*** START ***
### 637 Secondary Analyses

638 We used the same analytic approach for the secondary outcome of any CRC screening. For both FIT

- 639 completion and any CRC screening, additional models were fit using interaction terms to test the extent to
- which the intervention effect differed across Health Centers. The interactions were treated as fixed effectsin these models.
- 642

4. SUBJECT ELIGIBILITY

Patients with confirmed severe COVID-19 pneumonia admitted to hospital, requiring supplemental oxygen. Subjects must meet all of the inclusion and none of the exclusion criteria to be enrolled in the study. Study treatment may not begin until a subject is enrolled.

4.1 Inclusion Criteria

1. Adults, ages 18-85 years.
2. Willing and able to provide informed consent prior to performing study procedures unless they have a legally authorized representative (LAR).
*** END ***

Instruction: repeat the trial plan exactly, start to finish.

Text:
### 637 Secondary Analyses

638 We used the same analytic approach for the secondary outcome of any CRC screening. For both FIT

- 639 completion and any CRC screening, additional models were fit using interaction terms to test the extent to
- which the intervention effect differed across Health Centers. The interactions were treated as fixed effectsin these models.
- 642

4. SUBJECT ELIGIBILITY

Patients with confirmed severe COVID-19 pneumonia admitted to hospital, requiring supplemental oxygen. Subjects must meet all of the inclusion and none of the exclusion criteria to be enrolled in the study. Study treatment may not begin until a subject is enrolled.

4.1 Inclusion Criteria

1. Adults, ages 18-85 years.
2. Willing and able to provide informed consent prior to performing study procedures unless they have a legally authorized representative (LAR).